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Economy in Brief

Chilean Inflation Eases in May After Energy-Driven Surge in April
by Carol Stone June 3, 2005

Consumer prices in Chile slowed last month after a strong rise in April. The total CPI was up 0.4% (seasonally adjusted by Haver) following 0.7%. This helped the 12-month inflation rate ease to 2.7% from 2.9%. Energy prices were evidently the main mover in both the April surge and the May moderation; transportation prices had risen a mere 0.2% in March, but leaped 2.2% in April and were still strong but less so in May with a 1.3% rise.

Chilean inflation generally remains well under control. Excluding food and energy, the CPI was up 2.4% over May 2004. This is a higher rate than what prevailed over the previous three years by about 0.7 percentage point. But the firming has come mainly from reduced rates of deflation in clothing prices and home furnishings, not from a measurable reacceleration of some sector; indeed, housing costs, health care and education are basically trendless near the overall inflation rate.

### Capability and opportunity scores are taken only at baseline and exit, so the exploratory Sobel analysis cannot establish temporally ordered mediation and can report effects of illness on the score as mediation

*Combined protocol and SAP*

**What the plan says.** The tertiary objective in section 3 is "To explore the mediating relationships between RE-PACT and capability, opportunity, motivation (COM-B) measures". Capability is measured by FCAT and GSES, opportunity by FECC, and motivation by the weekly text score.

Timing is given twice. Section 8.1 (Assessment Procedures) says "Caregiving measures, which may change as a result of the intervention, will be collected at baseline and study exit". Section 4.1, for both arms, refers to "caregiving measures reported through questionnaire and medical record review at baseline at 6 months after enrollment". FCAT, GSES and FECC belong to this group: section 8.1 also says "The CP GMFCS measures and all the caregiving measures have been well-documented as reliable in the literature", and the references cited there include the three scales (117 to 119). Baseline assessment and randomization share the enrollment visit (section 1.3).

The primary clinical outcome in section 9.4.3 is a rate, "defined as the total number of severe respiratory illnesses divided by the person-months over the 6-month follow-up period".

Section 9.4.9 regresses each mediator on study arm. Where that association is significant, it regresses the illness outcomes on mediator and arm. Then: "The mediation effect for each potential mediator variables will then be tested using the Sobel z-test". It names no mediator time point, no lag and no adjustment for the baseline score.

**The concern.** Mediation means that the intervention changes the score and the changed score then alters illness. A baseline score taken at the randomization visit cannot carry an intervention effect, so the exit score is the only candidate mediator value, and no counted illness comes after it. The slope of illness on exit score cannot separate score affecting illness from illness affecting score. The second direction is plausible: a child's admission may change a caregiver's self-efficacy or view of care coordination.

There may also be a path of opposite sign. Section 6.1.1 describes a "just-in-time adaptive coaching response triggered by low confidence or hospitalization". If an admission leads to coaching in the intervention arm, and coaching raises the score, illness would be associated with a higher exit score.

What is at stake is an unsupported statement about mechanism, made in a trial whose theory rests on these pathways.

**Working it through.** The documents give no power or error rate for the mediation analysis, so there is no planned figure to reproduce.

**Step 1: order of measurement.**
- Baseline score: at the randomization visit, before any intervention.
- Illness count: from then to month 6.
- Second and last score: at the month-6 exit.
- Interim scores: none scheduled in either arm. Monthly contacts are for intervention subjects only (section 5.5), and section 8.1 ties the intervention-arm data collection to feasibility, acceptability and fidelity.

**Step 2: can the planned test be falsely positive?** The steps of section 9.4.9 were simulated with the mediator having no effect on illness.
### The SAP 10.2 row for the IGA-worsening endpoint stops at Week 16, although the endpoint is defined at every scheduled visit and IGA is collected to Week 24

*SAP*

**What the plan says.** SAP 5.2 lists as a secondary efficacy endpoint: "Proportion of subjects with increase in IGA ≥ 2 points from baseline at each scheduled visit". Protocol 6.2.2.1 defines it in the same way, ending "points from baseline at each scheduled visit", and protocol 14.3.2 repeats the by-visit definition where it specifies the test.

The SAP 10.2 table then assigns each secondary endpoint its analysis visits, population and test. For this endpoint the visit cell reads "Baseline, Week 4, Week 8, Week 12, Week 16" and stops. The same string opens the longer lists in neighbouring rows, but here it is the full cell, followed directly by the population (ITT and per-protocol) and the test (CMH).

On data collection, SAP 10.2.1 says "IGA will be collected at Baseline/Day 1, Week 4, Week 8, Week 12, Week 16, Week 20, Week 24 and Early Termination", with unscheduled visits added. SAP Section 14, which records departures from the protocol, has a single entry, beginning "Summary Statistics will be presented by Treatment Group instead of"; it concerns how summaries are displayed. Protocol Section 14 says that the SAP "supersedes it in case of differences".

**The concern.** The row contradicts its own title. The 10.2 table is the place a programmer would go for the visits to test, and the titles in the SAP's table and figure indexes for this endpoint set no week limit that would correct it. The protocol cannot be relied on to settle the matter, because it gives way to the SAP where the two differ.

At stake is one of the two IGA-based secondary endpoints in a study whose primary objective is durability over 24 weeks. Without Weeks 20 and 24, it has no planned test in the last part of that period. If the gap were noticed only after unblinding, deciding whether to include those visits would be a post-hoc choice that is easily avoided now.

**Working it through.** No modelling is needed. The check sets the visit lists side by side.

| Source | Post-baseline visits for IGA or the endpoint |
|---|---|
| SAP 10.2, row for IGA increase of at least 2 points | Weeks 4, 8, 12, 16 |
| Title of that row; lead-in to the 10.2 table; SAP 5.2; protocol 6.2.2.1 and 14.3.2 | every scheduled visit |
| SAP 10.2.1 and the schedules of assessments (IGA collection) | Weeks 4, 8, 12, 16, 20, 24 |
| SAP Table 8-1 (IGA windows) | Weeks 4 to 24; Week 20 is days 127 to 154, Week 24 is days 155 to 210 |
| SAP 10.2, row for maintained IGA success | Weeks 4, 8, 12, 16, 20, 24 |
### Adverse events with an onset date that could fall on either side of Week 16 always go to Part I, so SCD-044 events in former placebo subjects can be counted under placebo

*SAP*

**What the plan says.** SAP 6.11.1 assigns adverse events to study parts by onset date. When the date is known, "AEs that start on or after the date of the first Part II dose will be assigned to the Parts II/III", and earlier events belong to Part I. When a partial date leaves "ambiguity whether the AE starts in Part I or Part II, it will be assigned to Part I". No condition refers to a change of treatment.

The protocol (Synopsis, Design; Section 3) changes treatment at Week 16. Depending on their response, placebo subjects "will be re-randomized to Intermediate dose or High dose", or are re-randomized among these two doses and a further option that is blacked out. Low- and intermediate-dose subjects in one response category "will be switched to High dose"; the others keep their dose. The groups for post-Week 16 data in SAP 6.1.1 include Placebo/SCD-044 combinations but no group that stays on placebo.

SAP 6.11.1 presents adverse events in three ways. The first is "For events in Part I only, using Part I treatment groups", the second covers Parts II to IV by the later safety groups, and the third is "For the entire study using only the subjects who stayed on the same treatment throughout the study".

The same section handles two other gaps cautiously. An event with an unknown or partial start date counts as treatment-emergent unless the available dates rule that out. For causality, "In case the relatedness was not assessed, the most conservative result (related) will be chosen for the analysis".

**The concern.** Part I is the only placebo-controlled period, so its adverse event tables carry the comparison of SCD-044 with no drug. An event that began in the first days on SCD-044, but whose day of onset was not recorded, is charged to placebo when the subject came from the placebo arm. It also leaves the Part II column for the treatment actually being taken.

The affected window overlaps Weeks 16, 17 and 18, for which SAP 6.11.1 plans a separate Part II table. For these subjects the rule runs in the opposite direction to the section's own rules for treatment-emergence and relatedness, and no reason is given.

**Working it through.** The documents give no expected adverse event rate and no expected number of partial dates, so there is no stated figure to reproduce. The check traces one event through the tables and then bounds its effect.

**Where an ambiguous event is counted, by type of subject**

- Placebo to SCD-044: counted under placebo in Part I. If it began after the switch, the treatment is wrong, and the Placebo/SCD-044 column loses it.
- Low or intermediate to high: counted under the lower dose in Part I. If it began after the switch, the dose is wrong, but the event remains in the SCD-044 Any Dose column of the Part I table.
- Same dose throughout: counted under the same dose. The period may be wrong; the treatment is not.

Inflation in Chile also remains notable relative to its neighbors. Argentina still struggles with more than 8% and Brazil with about 7%. Among South American countries, only Ecuador and Peru have slower inflation than Chile. For Ecuador, the slower pace is new just in the last three or four years. Peru's inflation has been a bit lower than Chile's since early 2001, but Peru was experiencing much more dramatic rates until well into the mid-1990s.

  May 2005 Apr 2005 Mar 2005 Year/ Year
2004 2003 2002
Total CPI 0.4 0.7 0.3 2.7 2.4 1.1 2.8
ex Food & Energy 0.5 0.3 0.1 2.4 1.8 1.6 1.8
Food 0.2 0.2 0.2 1.8 0.2 -0.8 3.5
Transportation 1.3 2.2 0.2 6.7 9.1 0.3 3.5
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